Semantically speaking: Does meaning structure unite languages?

February 1, 2016, Santa Fe Institute
Credit: Paul Brennan/public domain

We create words to label people, places, actions, thoughts, and more so we can express ourselves meaningfully to others. Do humans' shared cognitive abilities and dependence on languages naturally provide a universal means of organizing certain concepts? Or do environment and culture influence each language uniquely?

Using a new methodology that measures how closely words' meanings are related within and between languages, an international team of researchers has revealed that for many universal , the world's languages feature a common structure of semantic relatedness.

"Before this work, little was known about how to measure [a culture's sense of] the semantic nearness between concepts," says co-author and Santa Fe Institute Professor Tanmoy Bhattacharya. "For example, are the concepts of sun and moon close to each other, as they are both bright blobs in the sky? How about sand and sea, as they occur close by? Which of these pairs is the closer? How do we know?"

Translation, the mapping of relative word meanings across languages, would provide clues. But examining the problem with scientific rigor called for an empirical means to denote the degree of semantic relatedness between concepts.

To get reliable answers, Bhattacharya needed to fully quantify a comparative method that is commonly used to infer linguistic history qualitatively. (He and collaborators had previously developed this quantitative method to study changes in sounds of words as languages evolve.)

"Translation uncovers a disagreement between two languages on how concepts are grouped under a single word," says co-author and Santa Fe Institute and Oxford researcher Hyejin Youn. "Spanish, for example, groups 'fire' and 'passion' under 'incendio,' whereas Swahili groups 'fire' with 'anger' (but not 'passion')."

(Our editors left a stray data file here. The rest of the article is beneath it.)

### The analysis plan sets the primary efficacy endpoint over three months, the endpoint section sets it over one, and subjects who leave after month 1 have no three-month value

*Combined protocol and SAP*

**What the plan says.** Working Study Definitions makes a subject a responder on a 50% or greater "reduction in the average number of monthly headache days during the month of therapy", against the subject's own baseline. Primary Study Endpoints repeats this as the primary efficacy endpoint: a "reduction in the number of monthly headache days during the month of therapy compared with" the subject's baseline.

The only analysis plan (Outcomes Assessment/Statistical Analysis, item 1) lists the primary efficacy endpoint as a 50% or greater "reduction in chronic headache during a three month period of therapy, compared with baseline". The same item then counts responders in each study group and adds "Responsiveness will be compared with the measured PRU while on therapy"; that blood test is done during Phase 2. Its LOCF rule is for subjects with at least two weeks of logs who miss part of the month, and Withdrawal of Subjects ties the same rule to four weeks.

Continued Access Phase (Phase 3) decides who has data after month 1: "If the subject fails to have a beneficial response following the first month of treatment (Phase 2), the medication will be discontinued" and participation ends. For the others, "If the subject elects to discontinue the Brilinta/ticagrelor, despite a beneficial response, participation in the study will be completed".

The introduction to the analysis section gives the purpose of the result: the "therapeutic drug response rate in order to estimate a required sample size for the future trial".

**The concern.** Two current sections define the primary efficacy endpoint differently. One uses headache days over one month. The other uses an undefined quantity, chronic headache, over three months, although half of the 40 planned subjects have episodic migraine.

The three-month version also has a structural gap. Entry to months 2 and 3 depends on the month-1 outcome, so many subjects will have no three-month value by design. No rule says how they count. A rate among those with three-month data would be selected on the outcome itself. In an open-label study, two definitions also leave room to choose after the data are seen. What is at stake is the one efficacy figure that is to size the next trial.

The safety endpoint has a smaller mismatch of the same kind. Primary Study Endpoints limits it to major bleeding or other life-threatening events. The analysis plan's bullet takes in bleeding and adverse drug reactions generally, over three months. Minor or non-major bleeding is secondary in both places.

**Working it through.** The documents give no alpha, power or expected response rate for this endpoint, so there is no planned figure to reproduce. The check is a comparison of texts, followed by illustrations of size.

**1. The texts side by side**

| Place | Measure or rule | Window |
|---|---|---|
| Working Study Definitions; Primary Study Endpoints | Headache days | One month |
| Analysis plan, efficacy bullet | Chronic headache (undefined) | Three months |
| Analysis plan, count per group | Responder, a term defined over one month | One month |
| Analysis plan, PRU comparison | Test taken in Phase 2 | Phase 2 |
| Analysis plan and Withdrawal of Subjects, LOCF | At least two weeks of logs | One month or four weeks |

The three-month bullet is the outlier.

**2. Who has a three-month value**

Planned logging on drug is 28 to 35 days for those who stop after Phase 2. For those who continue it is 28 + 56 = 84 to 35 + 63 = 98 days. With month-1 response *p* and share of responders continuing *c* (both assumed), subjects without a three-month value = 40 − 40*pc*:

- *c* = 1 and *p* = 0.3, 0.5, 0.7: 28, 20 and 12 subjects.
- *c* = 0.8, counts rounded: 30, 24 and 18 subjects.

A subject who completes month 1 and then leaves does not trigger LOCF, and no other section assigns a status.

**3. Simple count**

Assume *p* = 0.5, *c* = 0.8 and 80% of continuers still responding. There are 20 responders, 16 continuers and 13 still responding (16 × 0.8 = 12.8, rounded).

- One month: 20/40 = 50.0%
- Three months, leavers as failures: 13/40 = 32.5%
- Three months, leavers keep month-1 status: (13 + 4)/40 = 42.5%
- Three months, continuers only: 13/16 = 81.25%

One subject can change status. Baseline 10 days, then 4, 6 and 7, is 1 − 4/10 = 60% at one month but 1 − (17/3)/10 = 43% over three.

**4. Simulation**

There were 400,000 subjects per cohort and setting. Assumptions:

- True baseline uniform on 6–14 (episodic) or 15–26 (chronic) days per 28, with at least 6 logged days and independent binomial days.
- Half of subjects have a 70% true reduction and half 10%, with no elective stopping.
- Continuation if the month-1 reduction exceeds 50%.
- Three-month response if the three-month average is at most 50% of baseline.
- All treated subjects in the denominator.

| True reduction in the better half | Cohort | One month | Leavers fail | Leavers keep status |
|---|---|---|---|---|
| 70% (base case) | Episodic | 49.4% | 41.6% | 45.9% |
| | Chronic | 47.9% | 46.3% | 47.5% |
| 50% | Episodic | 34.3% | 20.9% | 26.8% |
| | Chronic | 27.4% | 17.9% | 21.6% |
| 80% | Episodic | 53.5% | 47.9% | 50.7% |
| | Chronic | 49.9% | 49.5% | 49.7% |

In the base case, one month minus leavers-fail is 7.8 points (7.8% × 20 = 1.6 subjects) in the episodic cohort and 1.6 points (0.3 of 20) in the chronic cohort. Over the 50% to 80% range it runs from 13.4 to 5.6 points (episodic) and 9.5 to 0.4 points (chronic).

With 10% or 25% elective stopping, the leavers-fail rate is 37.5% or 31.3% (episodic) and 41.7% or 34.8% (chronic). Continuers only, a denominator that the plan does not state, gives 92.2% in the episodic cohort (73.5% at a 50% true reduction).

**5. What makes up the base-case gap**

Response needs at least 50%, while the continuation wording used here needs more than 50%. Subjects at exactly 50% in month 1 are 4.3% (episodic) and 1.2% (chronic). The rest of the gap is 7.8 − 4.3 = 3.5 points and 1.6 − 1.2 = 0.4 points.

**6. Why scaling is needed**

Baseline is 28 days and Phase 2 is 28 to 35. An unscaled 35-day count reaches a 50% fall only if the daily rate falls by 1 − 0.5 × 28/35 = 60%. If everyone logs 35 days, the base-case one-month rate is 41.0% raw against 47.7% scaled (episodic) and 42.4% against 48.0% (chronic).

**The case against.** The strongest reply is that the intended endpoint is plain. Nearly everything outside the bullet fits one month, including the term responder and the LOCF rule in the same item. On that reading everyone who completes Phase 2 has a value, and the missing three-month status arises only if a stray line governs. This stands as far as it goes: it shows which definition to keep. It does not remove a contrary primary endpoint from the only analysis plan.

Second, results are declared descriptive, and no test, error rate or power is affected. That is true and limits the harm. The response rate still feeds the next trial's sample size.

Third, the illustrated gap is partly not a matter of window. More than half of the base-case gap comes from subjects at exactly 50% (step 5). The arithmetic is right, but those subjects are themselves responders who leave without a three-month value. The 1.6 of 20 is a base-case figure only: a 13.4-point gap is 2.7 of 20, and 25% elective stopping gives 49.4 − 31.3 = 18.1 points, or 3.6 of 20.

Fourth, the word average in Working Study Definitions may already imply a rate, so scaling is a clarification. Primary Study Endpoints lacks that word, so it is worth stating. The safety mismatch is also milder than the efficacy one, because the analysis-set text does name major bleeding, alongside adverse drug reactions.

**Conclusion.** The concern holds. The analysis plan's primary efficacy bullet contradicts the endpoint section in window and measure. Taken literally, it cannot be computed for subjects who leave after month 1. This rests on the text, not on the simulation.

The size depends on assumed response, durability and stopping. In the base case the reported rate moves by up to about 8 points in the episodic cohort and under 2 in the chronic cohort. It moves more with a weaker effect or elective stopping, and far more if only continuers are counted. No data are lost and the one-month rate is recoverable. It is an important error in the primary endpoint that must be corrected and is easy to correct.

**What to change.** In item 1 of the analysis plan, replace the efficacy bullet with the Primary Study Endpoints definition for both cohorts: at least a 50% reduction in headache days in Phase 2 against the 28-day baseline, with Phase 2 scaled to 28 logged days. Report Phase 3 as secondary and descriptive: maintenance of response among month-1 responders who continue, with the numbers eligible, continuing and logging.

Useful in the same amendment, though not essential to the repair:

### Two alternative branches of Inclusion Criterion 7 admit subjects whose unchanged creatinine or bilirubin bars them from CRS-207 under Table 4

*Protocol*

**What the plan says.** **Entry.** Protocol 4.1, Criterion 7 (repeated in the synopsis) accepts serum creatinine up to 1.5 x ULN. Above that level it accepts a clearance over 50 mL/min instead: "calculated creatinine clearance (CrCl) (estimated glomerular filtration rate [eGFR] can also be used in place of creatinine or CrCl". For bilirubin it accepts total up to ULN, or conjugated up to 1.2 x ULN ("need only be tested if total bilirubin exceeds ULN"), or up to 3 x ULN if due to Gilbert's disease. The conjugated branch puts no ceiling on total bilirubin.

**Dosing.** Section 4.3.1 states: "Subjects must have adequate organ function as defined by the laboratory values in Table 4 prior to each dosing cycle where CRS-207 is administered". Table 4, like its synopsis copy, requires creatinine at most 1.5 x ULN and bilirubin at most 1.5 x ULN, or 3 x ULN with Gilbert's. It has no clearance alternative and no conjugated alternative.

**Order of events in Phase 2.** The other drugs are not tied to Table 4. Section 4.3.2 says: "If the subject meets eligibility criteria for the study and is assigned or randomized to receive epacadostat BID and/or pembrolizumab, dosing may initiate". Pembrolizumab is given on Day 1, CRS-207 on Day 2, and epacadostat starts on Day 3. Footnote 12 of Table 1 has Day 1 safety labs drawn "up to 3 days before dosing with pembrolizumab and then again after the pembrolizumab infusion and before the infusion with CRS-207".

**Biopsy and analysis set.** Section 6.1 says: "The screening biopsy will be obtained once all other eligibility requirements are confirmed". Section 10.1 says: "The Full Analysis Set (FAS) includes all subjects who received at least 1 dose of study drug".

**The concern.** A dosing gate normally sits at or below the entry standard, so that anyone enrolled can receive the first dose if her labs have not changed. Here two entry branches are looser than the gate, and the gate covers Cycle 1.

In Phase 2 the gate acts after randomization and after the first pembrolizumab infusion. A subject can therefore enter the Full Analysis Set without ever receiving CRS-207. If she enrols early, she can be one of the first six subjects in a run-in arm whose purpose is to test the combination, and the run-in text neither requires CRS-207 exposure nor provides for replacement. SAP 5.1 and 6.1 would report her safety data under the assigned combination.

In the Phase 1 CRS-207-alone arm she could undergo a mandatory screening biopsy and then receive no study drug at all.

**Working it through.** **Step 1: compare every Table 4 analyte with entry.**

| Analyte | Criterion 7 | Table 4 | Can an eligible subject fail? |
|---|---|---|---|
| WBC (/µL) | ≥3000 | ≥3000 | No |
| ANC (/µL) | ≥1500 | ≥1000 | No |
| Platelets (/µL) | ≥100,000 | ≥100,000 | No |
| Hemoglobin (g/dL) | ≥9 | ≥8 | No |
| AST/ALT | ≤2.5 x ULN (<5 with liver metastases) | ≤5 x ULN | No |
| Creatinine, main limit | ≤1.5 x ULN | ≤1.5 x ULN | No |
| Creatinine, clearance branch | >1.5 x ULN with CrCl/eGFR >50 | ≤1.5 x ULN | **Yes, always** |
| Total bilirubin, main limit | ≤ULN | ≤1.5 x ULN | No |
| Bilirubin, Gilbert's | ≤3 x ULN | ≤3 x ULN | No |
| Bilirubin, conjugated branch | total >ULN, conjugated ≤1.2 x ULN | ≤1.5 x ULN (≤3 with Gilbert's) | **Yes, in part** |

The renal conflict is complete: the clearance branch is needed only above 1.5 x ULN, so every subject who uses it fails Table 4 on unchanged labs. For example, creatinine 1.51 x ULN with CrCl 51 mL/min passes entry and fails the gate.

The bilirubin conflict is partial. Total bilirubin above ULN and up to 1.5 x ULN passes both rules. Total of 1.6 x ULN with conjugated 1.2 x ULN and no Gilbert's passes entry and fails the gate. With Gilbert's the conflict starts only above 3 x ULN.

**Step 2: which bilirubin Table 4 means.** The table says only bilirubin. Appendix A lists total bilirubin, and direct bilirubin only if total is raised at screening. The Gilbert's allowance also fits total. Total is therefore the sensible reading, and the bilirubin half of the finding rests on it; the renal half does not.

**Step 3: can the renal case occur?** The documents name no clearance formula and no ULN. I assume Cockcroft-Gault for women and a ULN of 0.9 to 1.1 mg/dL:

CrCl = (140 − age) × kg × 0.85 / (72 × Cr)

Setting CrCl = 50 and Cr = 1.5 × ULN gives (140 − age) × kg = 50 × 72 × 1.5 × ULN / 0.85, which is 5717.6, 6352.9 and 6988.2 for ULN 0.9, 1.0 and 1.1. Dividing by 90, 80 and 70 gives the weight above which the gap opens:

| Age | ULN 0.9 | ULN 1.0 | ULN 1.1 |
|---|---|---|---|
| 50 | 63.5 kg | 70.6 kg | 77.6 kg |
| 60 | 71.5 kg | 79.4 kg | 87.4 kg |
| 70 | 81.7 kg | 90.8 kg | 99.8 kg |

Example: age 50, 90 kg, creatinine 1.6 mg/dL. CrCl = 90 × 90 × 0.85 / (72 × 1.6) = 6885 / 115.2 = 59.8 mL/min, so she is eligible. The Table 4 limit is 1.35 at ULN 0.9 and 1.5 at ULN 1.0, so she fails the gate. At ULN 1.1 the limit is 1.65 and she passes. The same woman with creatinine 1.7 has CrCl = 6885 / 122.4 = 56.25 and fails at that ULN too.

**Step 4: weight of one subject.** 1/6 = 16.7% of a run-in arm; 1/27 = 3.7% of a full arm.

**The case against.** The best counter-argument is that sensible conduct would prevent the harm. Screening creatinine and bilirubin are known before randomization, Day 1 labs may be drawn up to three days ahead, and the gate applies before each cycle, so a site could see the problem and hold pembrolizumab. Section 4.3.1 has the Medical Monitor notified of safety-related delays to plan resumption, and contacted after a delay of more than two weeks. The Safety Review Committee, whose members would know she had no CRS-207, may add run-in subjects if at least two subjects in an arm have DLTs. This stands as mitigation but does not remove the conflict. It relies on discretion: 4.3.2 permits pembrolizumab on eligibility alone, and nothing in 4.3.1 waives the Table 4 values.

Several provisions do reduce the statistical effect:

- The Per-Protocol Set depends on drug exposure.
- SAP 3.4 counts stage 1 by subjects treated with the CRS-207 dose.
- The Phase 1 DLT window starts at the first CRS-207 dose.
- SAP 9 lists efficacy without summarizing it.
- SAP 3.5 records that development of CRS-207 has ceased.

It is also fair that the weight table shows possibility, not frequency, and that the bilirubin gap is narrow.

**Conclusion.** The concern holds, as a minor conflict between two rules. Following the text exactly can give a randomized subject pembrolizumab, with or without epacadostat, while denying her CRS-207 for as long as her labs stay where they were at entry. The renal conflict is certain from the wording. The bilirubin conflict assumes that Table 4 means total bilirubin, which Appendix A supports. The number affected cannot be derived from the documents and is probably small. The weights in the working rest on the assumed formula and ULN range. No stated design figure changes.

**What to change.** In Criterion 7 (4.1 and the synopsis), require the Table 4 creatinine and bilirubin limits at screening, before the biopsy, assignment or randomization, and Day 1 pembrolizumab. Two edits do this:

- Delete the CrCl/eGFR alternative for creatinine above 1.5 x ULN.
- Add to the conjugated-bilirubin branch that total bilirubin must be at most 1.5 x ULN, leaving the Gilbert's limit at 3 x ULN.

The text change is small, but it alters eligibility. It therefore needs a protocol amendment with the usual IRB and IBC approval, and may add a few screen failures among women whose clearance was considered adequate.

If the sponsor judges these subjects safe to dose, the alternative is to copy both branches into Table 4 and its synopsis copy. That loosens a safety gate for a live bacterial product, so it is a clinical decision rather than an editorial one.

To quantify the problem, the researchers chose a few basic concepts that we see in nature (sun, moon, mountain, fire, and so on). Each concept was translated from English into 81 diverse languages, then back into English. Based on these translations, a weighted network was created. The structure of the network was used to compare languages' ways of partitioning concepts.

The team found that the translated concepts consistently formed three theme clusters in a network, densely connected within themselves and weakly to one another: water, solid natural materials, and earth and sky.

"For the first time, we now have a method to quantify how universal these relations are," says Bhattacharya. "What is universal - and what is not - about how we group clusters of meanings teaches us a lot about psycholinguistics, the conceptual structures that underlie use."

The researchers hope to expand this study's domain, adding more concepts, then investigating how the universal structure they reveal underlies meaning shift.

Their research was published today in PNAS.

Explore further: Linguists use the Bible to develop language technology for small languages

More information: On the universal structure of human lexical semantics, PNAS, www.pnas.org/cgi/doi/10.1073/pnas.1520752113

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vlaaing peerd
not rated yet Feb 02, 2016
So in language concepts everything can be broken down into 1 of the 4 elements. How ironic.
JongDan
not rated yet Feb 02, 2016
That's probably the underlying reason why the classical elements are more or less the same across entire Eurasia. I don't know about classical elements in African or American cultures, though.
Heurist
1 / 5 (1) Feb 04, 2016
Men And Their Semantics - Turning Meaning into Legos
This work is a dead end waiting to happen. Of course it will attract much interest, money, and perhaps even yield new insights into the commonality of language, but there's better ways to get there.

See my blog for more info on why I make these claims. I give 4 reasons, but there are many more.

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